It can be hard to bite your tongue and resist saying something overtly or covertly negative about your child’s other parent, especially when you already feel triggered or defensive. “Well if dad would pay for something once in a while then maybe you could have those new shoes,” or “I wouldn’t be so tired if I wasn’t doing this all on my own,” or “Grandma never liked me anyway.” All of these statements communicate to your child that you don’t actually have the wheel, they aren’t really safe to love
everyone, and that you aren’t the capable guide they need.
Further, when you speak out against your children’s other parent or the people connected to that parent (new partners, extended family, etc.), you unintentionally create an “unconscious loyalty” in your child, driving them to overtly seek connection to and acceptance by you. Ultimately, it holds your child’s emotions hostage, and will keep them from emotional closeness with their other parent–who they also very much need to be connected to and accepted by.
To resolve this, if you find yourself in a conversation about the other parent with (or anywhere near) your child but have nothing positive to add to the dialogue, then say nothing at all, change the subject, or find a way to reflect back to your child with neutrality whatever observation they have just made. If you do catch yourself saying something unkind, or if you react in anger about their late return after a weekend away, take a moment to recognize that the response is from your child self. Rather than beating yourself up or feeling guilt, make up leeway and reinstate yourself as the captain.
As you practice this gentle, self-aware response, and even begin to apply it to your child’s other parent, you will gradually become more emotionally present, more attuned to the needs of your children, and will encourage them to have the freedom to love, and be loved, by both parents.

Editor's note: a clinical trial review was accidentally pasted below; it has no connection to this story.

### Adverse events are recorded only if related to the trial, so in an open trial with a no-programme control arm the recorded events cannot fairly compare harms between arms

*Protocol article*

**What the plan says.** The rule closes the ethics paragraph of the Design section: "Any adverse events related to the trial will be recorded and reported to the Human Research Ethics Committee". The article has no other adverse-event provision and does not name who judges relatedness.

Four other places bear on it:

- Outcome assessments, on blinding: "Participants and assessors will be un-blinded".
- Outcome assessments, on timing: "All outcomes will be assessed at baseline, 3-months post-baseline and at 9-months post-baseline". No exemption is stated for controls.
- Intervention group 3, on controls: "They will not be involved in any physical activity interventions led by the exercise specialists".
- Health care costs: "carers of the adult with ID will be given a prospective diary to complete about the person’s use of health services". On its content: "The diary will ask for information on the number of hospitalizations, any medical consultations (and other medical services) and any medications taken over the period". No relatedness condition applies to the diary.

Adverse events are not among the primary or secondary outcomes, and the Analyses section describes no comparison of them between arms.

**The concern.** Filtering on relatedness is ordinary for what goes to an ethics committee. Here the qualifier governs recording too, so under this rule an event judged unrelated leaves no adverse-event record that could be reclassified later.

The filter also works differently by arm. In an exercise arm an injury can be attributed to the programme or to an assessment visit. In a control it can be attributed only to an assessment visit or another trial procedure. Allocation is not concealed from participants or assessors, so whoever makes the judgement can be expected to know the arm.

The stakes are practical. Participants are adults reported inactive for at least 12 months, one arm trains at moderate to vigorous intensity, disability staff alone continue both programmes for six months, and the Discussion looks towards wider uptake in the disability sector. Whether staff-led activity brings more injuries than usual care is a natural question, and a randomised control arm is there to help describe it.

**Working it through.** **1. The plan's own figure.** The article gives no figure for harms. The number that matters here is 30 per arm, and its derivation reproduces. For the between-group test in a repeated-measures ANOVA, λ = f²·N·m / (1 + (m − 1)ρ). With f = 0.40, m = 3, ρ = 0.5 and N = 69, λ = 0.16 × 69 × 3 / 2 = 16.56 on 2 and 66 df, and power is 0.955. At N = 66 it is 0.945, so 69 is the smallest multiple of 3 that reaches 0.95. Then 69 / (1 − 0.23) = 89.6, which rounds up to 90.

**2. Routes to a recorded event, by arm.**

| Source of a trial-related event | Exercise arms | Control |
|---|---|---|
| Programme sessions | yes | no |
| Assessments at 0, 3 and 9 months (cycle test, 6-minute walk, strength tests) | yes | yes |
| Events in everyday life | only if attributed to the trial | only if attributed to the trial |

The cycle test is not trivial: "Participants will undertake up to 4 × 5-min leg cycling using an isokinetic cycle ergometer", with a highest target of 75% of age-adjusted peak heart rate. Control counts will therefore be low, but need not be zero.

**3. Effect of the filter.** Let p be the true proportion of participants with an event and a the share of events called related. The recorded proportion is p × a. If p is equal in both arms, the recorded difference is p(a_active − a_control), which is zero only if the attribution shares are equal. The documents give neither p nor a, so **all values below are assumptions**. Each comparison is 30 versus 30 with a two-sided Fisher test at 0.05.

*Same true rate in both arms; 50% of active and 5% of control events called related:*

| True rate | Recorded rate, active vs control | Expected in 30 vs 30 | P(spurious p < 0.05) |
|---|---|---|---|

Being triggered, or emotionally activated, specifically when dealing with divorce and separation tends to put adults into an age-regressed headspace. Instead of responding to the often emotionally wrought and hurtful challenges as an adult with a more able, adult capacity, responses come from the child self, with—you guessed it—a child’s capacity. Even the simple acknowledgement of this is freedom. When we recognize that just as a child isn’t ready to handle the complexities of a grown-up situation, so too, our child self is ill-equipped for such mature issues, we can feel better emotionally prepared to address the situation with our adult head on.
Between the Devil and the Deep Blue Sea
As parents, our job is to lead and guide. Divorce doesn’t mean the end of this or handing over the responsibility to our children. Yet, when we treat our kids as the go-between between us and the other parent, we do them a significant disservice. Arranging for pick-ups, drop-offs, and deciding who’s responsible to pay for what, are for the parents to discuss with each other. Reassigning these responsibilities to your child not only clues them in to the fact that everything isn’t okay, it also puts you in the precarious position of demoting yourself whilst promoting your child, confusing the naturally hierarchy of a healthy parent-child relationship, where you are in the lead.
If you’re dealing with a divorce as a parent, know that you are not alone – and you’ve got this.